Lovely bombs

You may need to bear with me on this post.  I’ve been thinking about writing it for at least a year, possibly longer.  I’m sure all the ideas made a lovely linear argument when I first had them, but I’ve pondered them so long that they’ve all turned into some kind of thought soup.  The ingredients include bombs, posters and a very famous John Betjeman poem.  Only writing will tell me if they still make sense together, so here goes.

The easy part is the poster, which is this design by Edward McKnight Kauffer, commissioned by the Air Raid Precautions Department of the Home Office in 1938.

McKNight Kauffer vintage propaganda poster ARP 1938

Every so often I come back and think about this poster, and not just because we’ve got a copy framed on our walls.  I’m intrigued by what living through those years of the late 1930s must have been like, with people trying to live their normal lives as much as possible, but all the time knowing that war was looming dark and unavoidable in the very near future.

I’ve always thought that the allusiveness of the poster – you are invited to join ARP without any clue about what you might be joining or what the organisation might do – was because no one was very clear about what the war in the air might involve.  Pat Keeley’s companion poster is similarly vague.

Pat Keely vintage arp world war two propaganda poster 1938

Perhaps it was the misunderstandings behind the Keep Calm and Carry On poster which led me to think that no one really foresaw the reality of bombing raids, but that’s certainly what I believed.  The posters show nothing because back then no one really knew what was to come.

How wrong I was, it turns out.  People, not just the army, not just the government, but ordinary people in the streets, newspaper readers and casual observers, knew exactly how the bombers would come when war was declared.  It had been shown to them for years, and the evidence was actually there in plain view, if only I knew where to look.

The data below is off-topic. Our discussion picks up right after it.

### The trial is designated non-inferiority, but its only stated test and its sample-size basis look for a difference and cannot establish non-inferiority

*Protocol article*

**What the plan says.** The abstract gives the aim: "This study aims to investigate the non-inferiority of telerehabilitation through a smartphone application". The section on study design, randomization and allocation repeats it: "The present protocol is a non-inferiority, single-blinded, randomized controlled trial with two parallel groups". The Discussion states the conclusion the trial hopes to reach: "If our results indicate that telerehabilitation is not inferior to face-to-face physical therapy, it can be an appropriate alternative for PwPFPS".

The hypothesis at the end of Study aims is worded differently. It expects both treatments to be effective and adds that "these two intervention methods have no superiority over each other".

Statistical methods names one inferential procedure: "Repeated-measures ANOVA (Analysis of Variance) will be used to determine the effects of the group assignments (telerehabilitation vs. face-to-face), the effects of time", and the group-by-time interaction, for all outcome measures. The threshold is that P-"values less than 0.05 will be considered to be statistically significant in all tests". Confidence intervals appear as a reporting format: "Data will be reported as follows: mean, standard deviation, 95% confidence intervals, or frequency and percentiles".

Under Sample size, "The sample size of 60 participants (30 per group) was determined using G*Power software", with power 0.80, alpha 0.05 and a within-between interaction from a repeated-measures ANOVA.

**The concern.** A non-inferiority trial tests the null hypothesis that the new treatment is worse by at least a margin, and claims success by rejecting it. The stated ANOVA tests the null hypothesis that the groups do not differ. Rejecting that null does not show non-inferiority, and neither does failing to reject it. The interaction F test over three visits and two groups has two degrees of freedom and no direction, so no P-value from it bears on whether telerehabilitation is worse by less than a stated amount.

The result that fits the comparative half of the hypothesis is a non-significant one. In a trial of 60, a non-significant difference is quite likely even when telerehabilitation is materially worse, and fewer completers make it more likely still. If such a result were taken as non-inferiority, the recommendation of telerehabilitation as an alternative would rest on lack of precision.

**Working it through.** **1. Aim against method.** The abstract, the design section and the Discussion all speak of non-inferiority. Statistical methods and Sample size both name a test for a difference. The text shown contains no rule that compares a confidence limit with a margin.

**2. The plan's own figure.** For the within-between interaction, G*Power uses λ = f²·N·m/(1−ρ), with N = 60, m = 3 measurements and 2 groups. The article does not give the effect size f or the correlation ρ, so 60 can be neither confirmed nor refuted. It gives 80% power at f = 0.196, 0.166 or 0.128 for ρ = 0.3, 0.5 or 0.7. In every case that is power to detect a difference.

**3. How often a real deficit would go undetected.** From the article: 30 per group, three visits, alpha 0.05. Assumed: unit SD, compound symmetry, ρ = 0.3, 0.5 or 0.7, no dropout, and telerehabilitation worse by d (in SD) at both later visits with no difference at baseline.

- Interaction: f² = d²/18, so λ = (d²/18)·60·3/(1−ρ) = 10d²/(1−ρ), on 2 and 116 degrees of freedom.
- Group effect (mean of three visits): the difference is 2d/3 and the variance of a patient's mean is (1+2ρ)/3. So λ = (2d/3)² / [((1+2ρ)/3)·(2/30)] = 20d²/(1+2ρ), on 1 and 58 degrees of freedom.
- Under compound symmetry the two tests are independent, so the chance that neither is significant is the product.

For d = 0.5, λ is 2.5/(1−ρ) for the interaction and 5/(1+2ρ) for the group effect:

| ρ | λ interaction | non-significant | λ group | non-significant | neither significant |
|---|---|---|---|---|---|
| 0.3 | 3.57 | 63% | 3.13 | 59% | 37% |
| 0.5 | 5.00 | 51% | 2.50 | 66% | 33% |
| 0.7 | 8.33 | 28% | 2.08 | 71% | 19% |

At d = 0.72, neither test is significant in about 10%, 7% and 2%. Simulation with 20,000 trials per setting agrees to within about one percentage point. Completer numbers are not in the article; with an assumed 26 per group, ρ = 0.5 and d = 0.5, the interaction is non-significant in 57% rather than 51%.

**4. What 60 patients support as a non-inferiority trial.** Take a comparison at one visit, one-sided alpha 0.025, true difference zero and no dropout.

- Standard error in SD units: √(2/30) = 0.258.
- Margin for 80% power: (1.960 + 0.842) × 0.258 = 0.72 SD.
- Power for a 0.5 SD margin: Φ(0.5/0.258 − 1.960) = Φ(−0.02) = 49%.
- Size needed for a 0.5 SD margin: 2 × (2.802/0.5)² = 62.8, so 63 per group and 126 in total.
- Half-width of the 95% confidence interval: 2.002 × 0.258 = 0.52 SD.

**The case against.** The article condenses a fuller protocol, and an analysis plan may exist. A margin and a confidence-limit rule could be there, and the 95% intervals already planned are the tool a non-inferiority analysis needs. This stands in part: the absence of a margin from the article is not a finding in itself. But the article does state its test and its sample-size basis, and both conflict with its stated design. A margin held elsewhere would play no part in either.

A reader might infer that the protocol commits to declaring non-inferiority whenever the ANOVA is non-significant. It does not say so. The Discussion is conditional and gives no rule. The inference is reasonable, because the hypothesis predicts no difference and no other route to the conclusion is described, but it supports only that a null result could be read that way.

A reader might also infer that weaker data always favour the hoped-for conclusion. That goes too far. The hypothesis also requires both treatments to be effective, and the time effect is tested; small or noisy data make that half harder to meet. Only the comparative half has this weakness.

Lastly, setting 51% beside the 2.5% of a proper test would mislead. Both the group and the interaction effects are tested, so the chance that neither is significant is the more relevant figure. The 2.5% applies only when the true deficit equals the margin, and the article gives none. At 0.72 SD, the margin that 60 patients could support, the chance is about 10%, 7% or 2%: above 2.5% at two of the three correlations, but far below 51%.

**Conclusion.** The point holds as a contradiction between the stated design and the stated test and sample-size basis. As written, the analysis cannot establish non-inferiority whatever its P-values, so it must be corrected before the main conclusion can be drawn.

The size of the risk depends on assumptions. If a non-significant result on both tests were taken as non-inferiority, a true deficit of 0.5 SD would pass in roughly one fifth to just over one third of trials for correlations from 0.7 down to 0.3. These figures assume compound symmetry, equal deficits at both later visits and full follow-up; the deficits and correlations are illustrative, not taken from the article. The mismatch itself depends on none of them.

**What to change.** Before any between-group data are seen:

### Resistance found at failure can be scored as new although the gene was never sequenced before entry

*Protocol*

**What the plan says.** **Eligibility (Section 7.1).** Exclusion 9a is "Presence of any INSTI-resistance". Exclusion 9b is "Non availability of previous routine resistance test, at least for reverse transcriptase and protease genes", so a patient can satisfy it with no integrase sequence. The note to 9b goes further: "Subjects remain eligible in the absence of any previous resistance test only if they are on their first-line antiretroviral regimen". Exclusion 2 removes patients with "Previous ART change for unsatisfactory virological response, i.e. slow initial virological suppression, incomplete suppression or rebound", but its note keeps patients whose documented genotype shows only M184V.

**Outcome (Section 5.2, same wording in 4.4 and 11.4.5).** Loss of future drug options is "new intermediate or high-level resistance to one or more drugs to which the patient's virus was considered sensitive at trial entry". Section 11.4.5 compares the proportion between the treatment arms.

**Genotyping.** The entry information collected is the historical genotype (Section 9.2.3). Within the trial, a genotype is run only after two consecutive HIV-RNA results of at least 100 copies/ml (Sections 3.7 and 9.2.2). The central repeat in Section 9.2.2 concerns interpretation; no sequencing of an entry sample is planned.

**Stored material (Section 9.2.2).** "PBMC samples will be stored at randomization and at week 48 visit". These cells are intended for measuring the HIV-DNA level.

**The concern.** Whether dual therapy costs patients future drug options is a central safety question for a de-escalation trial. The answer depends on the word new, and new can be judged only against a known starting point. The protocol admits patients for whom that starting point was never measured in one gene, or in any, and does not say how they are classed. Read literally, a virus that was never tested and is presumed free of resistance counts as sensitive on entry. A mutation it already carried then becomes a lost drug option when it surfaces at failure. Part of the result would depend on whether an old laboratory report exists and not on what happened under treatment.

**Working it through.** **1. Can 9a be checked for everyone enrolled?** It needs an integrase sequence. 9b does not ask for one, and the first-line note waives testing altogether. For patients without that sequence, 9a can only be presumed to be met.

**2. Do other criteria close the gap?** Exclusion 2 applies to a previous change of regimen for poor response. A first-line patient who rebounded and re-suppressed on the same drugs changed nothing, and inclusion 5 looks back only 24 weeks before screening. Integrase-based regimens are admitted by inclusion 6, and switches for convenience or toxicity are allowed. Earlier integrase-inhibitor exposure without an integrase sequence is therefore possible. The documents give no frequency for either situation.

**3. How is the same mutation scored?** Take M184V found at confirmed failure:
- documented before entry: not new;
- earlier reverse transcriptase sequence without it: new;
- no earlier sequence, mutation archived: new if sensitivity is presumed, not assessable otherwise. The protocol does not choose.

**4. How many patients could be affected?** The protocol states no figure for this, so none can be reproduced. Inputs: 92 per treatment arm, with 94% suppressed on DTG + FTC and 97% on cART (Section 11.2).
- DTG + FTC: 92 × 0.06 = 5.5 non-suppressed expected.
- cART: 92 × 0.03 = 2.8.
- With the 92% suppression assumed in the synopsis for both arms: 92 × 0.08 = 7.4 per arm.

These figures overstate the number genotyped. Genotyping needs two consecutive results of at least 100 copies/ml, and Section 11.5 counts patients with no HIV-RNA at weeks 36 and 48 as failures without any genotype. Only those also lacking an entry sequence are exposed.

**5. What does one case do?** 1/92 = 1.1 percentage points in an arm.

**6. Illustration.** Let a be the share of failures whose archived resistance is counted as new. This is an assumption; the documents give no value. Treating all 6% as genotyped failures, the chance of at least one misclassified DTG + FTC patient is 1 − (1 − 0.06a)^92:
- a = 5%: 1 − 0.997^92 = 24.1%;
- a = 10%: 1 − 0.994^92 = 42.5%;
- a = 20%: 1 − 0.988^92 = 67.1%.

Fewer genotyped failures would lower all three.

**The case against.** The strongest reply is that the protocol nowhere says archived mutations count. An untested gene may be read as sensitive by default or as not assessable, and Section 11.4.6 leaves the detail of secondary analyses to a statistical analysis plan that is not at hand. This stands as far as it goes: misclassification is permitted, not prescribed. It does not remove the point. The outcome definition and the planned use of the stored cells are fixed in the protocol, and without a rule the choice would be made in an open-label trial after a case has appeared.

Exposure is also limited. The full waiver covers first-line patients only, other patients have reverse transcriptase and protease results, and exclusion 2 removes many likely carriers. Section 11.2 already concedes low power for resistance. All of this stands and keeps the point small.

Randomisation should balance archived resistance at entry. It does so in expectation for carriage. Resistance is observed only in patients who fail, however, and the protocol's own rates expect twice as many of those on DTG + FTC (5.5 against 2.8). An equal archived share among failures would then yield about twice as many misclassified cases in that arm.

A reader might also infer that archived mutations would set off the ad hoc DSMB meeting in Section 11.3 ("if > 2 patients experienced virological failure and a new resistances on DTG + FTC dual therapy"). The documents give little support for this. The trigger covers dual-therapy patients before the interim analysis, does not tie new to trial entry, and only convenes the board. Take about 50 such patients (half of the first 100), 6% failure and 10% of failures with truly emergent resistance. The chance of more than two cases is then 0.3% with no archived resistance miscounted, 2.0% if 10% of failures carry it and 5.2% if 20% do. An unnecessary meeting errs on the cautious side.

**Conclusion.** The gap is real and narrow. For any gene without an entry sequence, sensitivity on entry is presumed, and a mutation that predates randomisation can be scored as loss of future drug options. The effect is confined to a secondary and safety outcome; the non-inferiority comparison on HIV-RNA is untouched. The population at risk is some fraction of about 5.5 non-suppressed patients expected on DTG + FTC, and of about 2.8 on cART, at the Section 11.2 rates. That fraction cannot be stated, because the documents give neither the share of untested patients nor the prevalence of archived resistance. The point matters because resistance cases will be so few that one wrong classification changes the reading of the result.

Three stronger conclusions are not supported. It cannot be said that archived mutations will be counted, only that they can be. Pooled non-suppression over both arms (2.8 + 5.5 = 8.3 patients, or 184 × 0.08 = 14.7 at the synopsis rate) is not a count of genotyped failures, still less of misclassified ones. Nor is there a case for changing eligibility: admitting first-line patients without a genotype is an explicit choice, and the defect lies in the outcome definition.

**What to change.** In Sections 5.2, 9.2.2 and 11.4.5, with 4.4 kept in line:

The first clue to this came in a history of the inter-war years, which I was reading for another reason altogether, but piqued my interest by mentioning ‘London’s Great Air Battle’ which was staged in 1925.  Here’s the account from the News of the World, as reprinted in the book.

Powerful searchlights…stabbed into the path of darkness overhead, sweeping the skies for the menacing machines….Guns manned by alert teams rattled away as they spat out their imaginary stream of shells into the heavens and the invaders circled round and round loosing their cargoes of destruction from the heights.

Someone clearly had a very good idea of what the next war would do to London.   But who?  I nearly broke Google trying to find out (London’s Great Air Battle wasn’t actually what it was called, so this made life a bit more difficult than it might have been).